Hanging It Up - page 3
It seems almost unreal: in six days, I will don my scrubs, put my name badge on, and go to work at the nursing home like I have almost every weekend since last July. I will pass meds, listen to hearts and lungs, change a dressing... Read More
- 3Dec 25, '13 by osborncsAfter burning out of hospital and home health nursing, I am now a State surveyor! My goal is to be fair in judgment and always, always kind in demeanor.
Benefits? 40-hour workweek, regular hours, low pay but good benefit package. And no more weekend shifts!
And my team never forgets that we are patient advocates.Last edit by osborncs on Dec 25, '13
- 2Dec 25, '13 by FuzzyCongrats. I'm thinking of going towards the dark side also...into human medicine. The pet euthanasia really takes a toll on me. We see a lot of it this time of year. At least I won't be killing patients however I will miss the animals and their people should I leave. I did talk to voc. rehab. Alas since I'm a success story I do not qualify for retraining.
Are there cookies and cocoa of the human side? We just have dog biscuits and catnip on this side.
- 4Dec 25, '13 by ShillaBSNThe article strikes me as very sad. I understand Viva has stood tall and moved on, but I cannot help but see a big story behind this. First a job loss in most that led to bedside care and then a decrease in hours from that. I note the age and I am around that bracket myself and in as such fear the same fate..... For me and my fellow nurses who a little older.
- 7Dec 25, '13 by VivaLasViejas, ASN, RN GuideQuote from ShillaBSNPlease don't be sad. I had a good career, it's just time for me to go do something else. Nursing doesn't always chew us up and spit us out in our 50s; with me, it was a combination of physical and mental disabilities that finished me off, and a tough economy just made it harder to find a job within nursing. I'm not sorry to be done; I did everything I wanted to and more. Now I'm simply moving on to my next mission in life.The article strikes me as very sad. I understand Viva has stood tall and moved on, but I cannot help but see a big story behind this. First a job loss in most that led to bedside care and then a decrease in hours from that. I note the age and I am around that bracket myself and in as such fear the same fate..... For me and my fellow nurses who a little older.
- 3Dec 25, '13 by HvnSntRNI couldn't agree with you more.
I turned in my 2 weeks' notice on Monday morning. I've spent the last 3½ years in a Level 2 Enhanced Nursery after more than 12 years in Mother-Baby Care. I started my career a bit later than most - I graduated nursing school when I was 34 - and because I was raising my family, didn't want to work full-time until about 5 years ago. Just over a year after going FT, I was affected by redeployment/corporate restructuring and my job on Mother-Baby was made redundant so that RNs could be replaced by RPNs. While I love what I do working with families and their babies, the transition has been incredibly stressful: I've developed health problems that I didn't have 4 years ago, including hypertension, diabetes and anxiety, not to mention the additional stress of entering menopause and experiencing debilitating hot flashes triggered by working in a very warm (26°C) environment. I've had to be on medical leave twice since last summer. Clearly, my body is telling me that the job is not a good fit for me. I've fought it tooth and nail, trying to make it work, trying harder, but I'm frustrated, stressed out and approaching burn-out. I have 4½ years before I can take early retirement, but I know I can't torture myself in the hospital environment for that long without serious consequences.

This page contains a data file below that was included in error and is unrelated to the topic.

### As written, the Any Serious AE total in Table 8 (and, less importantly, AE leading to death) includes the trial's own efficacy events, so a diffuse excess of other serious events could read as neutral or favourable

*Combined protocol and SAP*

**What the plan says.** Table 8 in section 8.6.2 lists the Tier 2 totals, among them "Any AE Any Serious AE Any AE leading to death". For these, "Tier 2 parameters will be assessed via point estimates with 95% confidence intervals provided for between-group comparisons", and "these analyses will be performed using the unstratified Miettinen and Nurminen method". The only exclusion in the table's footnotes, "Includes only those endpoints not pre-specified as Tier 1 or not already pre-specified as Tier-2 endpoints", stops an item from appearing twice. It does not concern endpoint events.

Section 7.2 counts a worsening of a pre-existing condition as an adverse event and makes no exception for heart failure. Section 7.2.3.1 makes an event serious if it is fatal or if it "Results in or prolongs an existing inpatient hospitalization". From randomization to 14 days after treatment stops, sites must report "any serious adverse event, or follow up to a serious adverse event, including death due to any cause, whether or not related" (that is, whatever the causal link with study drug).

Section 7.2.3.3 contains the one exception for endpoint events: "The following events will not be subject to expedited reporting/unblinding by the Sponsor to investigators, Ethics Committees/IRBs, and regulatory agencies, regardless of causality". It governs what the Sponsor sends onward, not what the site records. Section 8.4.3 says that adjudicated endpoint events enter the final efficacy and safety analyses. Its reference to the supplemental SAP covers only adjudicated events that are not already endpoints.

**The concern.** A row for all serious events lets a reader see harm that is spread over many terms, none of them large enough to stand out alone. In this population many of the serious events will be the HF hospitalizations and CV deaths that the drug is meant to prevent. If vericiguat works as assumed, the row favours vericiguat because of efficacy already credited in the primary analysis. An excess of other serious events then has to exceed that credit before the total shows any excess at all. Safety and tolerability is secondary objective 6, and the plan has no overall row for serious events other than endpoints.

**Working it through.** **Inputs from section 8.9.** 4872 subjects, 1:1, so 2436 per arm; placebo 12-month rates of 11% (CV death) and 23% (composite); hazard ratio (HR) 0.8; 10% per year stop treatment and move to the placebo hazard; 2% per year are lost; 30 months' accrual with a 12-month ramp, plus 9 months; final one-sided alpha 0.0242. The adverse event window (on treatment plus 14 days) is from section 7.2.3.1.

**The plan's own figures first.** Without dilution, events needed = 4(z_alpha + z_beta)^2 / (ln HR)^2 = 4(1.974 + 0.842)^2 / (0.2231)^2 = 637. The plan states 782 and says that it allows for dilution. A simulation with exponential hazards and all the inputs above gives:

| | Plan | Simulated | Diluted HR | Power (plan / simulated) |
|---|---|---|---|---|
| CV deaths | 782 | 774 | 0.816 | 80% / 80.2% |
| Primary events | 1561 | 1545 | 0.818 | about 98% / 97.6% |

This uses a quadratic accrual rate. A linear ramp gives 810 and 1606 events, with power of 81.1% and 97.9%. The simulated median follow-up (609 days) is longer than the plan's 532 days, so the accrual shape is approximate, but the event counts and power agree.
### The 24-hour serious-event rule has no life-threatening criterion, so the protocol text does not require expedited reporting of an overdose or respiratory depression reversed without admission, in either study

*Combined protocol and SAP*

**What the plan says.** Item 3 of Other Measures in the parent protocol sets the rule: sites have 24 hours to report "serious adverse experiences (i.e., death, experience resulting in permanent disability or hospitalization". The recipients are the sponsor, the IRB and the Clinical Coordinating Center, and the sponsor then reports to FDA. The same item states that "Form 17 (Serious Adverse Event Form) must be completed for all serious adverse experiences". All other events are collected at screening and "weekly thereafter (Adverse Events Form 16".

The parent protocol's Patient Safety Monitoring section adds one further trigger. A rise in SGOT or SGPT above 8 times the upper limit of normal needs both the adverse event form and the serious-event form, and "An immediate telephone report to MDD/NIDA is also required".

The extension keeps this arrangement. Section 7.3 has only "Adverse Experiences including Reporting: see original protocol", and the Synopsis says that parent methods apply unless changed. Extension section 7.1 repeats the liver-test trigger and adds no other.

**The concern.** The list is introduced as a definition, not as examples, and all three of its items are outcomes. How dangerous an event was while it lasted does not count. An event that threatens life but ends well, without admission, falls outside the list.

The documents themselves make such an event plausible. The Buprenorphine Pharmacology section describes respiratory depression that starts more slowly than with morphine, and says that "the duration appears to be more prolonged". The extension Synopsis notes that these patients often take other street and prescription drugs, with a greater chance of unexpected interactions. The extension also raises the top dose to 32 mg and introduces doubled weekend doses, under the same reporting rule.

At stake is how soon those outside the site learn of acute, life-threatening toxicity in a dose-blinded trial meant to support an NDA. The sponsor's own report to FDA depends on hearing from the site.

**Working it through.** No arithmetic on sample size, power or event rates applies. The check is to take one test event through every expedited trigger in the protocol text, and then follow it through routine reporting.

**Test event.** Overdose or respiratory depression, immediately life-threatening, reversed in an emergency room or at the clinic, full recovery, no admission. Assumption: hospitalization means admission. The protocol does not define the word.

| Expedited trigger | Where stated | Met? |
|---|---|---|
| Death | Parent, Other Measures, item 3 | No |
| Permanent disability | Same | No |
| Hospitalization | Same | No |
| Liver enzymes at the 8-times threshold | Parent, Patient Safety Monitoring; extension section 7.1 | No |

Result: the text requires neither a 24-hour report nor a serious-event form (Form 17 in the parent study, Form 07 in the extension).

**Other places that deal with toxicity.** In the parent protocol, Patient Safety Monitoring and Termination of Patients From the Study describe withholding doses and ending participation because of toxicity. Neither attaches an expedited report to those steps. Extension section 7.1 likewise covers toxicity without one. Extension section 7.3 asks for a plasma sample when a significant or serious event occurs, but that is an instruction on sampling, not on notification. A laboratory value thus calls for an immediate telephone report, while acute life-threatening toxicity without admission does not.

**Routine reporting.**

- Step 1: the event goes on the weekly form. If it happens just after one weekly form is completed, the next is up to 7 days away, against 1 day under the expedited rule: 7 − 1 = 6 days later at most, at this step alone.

In the new year I'll be starting in a hands-off (TeleHealth) position, it's something that allows me to work with my strengths, and affords me opportunities to grow, that I didn't have as a staff RN. I'm excited to be working shorter shifts, fewer nights and weekends - I can actually make plans and have a life! - I know I'll be able to extend my career by at least 5 - 10 years or more by making this move, without having to start collecting my pension early. I can actually work at getting healthier again, instead of being drop-dead exhausted when I get home from work.
Like you said, some people thrive in their nursing careers in their 50s - I'm just not one of them. I knew the end was near when I had my 50th birthday in the summer and started knowing exactly how many years, months and days it was until I could officially retire from the hospital.